Jean-Paul Rodrigue (2013), New York:
Routledge, 416 pages.
Graph Theory: Definition and Properties
Authors: Dr. Jean-Paul Rodrigue and Dr. Cesar Ducruet
1. Basic Graph Definition
A graph is a symbolic representation of a network and of its
connectivity. It implies an abstraction
of the reality so it can be simplified as a set of linked nodes.
Graph theory is a branch of mathematics concerned about how
networks can be encoded and their properties measured. It has been
enriched in the last decades by growing influences from studies
of social and complex networks.
In transport geography most networks have an obvious spatial foundation,
namely road, transit and rail networks, which tend to be defined more
by their links than by their nodes. This it is not necessarily the case
for all transportation networks. For instance, maritime and air networks
tend to be more defined more by their nodes than by their links since
links are often not clearly defined. A telecommunication system can
also be represented as a network, while its spatial expression can have
limited importance and would actually be difficult to represent. Mobile
telephone networks or the Internet, possibly to most complex graphs
to be considered, are relevant cases of networks having a structure
that can be difficult to symbolize. However, cellular phones and antennas
can be represented as nodes while the links could be individual phone
calls. Servers, the core of the Internet, can also be represented as
nodes within a graph while the physical infrastructure between them,
namely fiber optic cables, can act as links. Consequently, all transport
networks can be represented by graph theory in one way or the other.
The following elements are fundamental at understanding graph theory:
Graph. A graph G is
a set of vertex (nodes) v connected by edges (links) e.
Thus G=(v , e).
Vertex (Node). A node v is a terminal point or an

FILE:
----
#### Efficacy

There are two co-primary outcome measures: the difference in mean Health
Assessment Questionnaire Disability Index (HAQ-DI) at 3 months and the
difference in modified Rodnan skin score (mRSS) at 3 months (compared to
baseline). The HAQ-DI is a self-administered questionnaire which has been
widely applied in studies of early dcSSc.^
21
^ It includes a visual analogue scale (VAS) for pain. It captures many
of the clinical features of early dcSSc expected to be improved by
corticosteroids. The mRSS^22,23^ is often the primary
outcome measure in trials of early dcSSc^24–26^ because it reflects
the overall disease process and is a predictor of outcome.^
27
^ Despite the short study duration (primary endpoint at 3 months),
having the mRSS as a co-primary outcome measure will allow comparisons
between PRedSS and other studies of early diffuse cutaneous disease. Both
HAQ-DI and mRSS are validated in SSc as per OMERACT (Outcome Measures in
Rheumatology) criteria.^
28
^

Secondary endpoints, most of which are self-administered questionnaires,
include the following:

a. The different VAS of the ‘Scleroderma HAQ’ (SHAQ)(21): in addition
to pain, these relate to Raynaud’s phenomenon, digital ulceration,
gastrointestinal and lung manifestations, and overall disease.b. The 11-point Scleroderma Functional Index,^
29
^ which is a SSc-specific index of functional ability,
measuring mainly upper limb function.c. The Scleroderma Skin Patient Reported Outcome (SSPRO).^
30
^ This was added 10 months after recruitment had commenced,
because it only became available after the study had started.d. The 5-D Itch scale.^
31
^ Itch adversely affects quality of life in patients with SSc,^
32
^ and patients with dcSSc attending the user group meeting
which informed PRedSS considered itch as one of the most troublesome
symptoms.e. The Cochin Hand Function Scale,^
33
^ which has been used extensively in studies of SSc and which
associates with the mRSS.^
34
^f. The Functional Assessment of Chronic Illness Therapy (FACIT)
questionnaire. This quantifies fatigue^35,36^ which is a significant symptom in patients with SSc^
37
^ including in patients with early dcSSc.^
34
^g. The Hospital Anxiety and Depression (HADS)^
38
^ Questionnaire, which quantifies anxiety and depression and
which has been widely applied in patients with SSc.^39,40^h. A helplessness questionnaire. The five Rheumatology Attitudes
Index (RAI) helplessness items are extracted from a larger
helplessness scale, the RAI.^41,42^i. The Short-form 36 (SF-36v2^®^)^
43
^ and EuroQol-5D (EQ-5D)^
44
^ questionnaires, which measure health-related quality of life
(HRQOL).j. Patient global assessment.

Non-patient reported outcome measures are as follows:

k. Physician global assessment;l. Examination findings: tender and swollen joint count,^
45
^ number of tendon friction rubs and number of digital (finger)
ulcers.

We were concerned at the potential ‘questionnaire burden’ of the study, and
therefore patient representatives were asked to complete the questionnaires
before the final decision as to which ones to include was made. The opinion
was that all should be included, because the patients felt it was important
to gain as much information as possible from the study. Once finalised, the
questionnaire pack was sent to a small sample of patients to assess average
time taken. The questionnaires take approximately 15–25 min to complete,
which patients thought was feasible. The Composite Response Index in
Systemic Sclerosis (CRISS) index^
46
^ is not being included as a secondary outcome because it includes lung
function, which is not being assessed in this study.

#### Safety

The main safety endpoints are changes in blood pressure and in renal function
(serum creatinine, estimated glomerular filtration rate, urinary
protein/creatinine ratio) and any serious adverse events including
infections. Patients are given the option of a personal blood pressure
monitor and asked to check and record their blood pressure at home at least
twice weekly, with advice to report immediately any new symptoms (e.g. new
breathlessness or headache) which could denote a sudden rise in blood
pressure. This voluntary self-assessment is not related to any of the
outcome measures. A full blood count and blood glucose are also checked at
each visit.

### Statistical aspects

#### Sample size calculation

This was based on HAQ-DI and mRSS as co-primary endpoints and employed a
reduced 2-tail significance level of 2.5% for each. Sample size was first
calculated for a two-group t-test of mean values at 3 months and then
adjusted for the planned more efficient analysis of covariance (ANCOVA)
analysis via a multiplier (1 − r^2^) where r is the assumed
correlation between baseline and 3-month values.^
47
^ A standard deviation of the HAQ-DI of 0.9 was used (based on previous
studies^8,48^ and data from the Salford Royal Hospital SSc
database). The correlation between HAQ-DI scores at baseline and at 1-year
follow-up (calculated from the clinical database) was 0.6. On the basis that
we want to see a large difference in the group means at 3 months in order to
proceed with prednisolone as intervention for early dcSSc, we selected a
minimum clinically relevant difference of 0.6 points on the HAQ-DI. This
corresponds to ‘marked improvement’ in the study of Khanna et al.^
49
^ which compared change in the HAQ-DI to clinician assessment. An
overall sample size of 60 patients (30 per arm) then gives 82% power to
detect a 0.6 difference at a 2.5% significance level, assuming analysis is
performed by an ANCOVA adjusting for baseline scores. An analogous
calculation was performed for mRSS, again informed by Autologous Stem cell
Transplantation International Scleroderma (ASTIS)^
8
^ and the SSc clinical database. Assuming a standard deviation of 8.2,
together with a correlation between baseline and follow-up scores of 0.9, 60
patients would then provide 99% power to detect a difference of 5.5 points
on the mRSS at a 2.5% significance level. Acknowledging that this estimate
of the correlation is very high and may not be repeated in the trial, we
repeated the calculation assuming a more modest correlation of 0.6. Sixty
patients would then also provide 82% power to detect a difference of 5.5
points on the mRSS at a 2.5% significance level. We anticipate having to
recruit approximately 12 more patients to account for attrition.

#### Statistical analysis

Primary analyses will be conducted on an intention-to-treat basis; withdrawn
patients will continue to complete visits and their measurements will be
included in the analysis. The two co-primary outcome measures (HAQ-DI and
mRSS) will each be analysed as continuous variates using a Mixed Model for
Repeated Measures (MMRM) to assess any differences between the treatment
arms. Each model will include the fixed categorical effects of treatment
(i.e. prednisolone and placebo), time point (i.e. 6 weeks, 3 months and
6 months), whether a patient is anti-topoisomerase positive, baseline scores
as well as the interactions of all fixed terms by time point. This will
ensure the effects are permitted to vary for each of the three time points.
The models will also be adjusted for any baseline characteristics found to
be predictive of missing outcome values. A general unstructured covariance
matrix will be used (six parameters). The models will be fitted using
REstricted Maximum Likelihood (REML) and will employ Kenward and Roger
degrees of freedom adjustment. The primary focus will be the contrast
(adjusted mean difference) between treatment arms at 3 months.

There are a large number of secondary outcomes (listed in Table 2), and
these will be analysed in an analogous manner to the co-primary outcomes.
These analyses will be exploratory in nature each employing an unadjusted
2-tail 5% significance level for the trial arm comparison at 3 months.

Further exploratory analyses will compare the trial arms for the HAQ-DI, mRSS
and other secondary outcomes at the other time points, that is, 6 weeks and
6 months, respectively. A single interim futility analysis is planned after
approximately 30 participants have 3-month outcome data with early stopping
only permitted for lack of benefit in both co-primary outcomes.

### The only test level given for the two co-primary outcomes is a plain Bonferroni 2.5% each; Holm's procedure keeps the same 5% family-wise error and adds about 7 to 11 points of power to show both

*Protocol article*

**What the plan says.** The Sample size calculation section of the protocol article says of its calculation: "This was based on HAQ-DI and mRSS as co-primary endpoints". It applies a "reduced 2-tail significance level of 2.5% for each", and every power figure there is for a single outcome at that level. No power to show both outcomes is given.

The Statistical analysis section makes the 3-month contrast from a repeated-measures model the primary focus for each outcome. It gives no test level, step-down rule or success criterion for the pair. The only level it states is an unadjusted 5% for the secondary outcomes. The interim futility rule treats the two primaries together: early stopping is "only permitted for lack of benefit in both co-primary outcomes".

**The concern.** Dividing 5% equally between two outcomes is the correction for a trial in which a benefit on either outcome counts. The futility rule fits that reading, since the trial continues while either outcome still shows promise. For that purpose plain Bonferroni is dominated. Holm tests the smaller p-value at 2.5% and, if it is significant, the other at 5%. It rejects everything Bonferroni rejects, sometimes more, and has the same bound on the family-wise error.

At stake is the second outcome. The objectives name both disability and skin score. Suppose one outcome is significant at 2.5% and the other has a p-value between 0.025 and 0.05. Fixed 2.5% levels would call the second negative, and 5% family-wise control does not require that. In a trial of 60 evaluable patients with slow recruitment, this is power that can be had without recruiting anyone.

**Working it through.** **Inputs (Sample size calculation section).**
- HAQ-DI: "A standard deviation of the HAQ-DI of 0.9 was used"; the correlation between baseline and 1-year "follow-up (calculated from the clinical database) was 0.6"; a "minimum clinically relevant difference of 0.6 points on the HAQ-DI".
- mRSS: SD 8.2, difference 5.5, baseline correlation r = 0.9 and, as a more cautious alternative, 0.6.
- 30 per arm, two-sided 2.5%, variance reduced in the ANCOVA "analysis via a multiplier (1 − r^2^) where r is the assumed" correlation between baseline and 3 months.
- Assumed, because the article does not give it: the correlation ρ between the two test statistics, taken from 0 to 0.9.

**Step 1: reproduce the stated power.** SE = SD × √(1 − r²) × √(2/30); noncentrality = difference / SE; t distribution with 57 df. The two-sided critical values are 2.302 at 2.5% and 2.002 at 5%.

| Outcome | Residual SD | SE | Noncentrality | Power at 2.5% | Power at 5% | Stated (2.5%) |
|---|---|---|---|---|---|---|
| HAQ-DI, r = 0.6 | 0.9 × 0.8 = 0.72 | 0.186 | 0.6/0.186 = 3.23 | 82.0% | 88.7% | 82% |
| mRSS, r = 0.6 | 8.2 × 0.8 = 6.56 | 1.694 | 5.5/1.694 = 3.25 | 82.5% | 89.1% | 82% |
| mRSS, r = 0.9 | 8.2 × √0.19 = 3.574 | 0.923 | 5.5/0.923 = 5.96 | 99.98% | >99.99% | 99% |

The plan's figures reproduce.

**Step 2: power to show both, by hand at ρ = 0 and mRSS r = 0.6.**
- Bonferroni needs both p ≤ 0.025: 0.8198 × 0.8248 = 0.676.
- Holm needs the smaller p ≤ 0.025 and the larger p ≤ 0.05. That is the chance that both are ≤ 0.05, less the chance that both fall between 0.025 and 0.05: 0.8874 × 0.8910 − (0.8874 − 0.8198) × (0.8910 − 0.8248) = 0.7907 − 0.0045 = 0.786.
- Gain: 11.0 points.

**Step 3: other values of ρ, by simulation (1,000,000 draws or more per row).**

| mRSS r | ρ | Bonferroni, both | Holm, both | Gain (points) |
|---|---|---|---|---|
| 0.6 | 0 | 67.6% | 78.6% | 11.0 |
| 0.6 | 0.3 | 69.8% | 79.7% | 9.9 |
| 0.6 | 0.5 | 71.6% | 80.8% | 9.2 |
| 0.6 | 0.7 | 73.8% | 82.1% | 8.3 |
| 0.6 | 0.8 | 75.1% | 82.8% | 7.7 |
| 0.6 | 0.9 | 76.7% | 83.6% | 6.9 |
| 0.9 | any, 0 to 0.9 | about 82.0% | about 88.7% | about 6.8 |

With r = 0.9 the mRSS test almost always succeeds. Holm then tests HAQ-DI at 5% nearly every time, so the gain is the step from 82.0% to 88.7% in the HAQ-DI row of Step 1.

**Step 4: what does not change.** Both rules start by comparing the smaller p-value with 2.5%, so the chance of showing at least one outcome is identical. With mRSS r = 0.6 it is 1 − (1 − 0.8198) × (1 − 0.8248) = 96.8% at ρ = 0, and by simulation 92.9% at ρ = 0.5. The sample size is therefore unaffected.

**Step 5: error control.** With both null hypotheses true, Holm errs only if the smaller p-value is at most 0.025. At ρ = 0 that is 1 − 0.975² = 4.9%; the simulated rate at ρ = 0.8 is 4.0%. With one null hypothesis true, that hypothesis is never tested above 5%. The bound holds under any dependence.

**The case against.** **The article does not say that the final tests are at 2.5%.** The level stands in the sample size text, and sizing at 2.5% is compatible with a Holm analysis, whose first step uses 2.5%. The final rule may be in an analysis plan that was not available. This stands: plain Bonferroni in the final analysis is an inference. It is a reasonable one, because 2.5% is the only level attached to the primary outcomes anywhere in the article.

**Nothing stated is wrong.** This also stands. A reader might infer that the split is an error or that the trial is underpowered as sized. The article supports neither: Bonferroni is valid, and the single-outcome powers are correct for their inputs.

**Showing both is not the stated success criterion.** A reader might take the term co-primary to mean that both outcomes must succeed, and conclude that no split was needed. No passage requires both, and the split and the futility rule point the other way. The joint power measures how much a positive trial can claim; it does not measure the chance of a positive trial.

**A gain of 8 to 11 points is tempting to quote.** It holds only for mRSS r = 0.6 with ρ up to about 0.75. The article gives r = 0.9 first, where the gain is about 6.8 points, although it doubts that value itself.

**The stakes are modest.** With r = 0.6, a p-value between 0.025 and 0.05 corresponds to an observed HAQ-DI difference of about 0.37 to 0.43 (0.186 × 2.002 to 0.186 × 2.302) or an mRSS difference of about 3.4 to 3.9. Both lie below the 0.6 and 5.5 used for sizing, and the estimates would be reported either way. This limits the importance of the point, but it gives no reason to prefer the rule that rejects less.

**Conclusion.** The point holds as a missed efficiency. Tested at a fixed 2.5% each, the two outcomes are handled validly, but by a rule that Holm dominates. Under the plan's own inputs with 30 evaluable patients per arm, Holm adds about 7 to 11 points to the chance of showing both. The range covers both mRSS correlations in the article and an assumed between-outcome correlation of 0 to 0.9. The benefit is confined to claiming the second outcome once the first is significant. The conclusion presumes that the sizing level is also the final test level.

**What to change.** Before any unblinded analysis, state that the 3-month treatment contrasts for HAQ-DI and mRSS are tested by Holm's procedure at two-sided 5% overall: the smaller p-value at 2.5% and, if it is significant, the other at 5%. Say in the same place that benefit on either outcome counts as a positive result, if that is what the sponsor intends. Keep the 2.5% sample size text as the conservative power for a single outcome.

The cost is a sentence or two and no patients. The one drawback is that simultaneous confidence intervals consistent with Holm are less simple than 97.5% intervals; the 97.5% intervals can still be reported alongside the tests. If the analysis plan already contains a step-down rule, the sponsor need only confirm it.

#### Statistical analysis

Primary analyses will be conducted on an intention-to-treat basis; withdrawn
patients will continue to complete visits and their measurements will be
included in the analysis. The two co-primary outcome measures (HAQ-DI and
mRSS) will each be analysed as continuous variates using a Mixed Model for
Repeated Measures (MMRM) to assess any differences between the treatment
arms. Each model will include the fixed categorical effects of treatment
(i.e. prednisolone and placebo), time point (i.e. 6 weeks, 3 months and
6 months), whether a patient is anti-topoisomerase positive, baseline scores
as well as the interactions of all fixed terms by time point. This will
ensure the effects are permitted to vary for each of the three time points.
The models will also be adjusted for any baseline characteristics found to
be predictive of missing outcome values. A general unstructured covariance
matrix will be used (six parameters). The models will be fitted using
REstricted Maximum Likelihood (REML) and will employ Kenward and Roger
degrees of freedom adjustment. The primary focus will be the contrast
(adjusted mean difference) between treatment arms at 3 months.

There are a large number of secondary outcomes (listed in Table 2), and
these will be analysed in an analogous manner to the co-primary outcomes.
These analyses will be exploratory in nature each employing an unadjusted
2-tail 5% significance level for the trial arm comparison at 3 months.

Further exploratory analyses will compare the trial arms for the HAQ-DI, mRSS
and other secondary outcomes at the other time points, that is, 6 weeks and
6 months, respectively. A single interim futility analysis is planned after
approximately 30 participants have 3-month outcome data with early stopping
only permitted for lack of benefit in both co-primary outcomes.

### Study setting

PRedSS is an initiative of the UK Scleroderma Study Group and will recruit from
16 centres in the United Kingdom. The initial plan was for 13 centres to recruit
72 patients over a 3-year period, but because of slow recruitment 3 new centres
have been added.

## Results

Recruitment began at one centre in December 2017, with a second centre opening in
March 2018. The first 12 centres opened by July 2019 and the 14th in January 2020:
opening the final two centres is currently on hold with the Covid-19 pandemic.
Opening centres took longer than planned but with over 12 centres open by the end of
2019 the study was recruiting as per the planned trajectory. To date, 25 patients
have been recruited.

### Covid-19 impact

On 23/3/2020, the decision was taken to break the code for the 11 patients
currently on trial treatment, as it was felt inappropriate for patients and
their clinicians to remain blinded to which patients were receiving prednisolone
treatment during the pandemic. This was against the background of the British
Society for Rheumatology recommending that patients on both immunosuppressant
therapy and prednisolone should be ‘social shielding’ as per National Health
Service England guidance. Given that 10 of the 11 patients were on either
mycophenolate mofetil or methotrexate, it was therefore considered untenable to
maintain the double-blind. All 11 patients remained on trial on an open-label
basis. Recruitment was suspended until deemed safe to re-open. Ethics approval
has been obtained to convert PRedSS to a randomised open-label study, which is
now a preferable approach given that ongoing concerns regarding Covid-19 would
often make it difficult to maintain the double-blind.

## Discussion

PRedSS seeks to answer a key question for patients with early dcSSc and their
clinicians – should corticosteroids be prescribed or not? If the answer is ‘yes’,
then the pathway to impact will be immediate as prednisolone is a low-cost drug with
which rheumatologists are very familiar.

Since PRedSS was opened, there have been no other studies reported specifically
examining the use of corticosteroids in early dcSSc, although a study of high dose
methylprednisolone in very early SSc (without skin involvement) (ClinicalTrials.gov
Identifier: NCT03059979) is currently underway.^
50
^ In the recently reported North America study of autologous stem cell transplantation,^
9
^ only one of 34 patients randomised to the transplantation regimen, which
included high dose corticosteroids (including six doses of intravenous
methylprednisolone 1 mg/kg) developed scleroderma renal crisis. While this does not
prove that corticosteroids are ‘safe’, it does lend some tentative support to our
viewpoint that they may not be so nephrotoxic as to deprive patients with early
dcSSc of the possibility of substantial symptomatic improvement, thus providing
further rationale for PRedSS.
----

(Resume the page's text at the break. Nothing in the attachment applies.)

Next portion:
intersection point of a graph. It is the abstraction of a location
such as a city, an administrative division, a road intersection
or a transport terminal (stations, terminuses, harbors and airports).
Edge (Link). An edge e is a link between two nodes.
The link (i , j) is of initial extremity i
and of terminal extremity j. A link is the abstraction of
a transport infrastructure supporting movements between nodes. It
has a direction that is commonly represented as an arrow. When an
arrow is not used, it is assumed the link is bi-directional.
Sub-Graph. A sub-graph is a subset of a graph G
where p is the number of sub-graphs. For instance G’
= (v’, e’) can be a distinct sub-graph of
G. Unless the global transport system is considered in its
whole, every transport network is in theory a sub-graph of another.
For instance, the road transportation network of a city is a sub-graph
of a regional transportation network, which is itself a sub-graph
of a national transportation network.
Buckle (Loop or self edge). A link that makes a node correspond to itself is
Planar Graph. A graph
where all the intersections of two edges are a vertex. Since this
graph is located within a plane, its topology is two-dimensional.
This is typically the case for power grids, road and railway networks,
although great care must be inferred to the definition of nodes
(terminals, warehouses, cities).
Non-planar Graph. A graph
where there are no vertices at the intersection of at least two
edges. This implies a third dimension in the topology of the graph
since there is the possibility of having a movement "passing
over" another movement such as for air and maritime transport.
A non-planar graph has potentially much more links than a planar
Simple graph. A graph that includes
only one type of link between its nodes. A road or rail
network are simple graphs.
Multigraph. A graph that includes
several types of links between its nodes. Some nodes can be
connected to one link type while others can be connected to
more than one that are running in parallel. A graph depicting a road and a rail network
with different links between nodes serviced by either or
both modes is a multigraph.
2. Links and their Structures
A transportation network enables flows of people, freight or information,
which are occurring along its links. Graph theory must thus offer the
possibility of representing movements as linkages, which can be considered
over several aspects:
Connection. A set of
two nodes as every node is linked to the other. Considers if a movement
between two nodes is possible, whatever its direction. Knowing connections
makes it possible to find if it is possible to reach a node from
another node within a graph.
Path. A sequence of links
that are traveled in the same direction. For a path to exist between
two nodes, it must be possible to travel an uninterrupted sequence
of links. Finding all the possible paths in a graph is a fundamental
attribute in measuring accessibility and traffic flows.
Chain. A sequence of links having a connection in common
with the other. Direction does not matter.
Length of a Link, Connection or Path.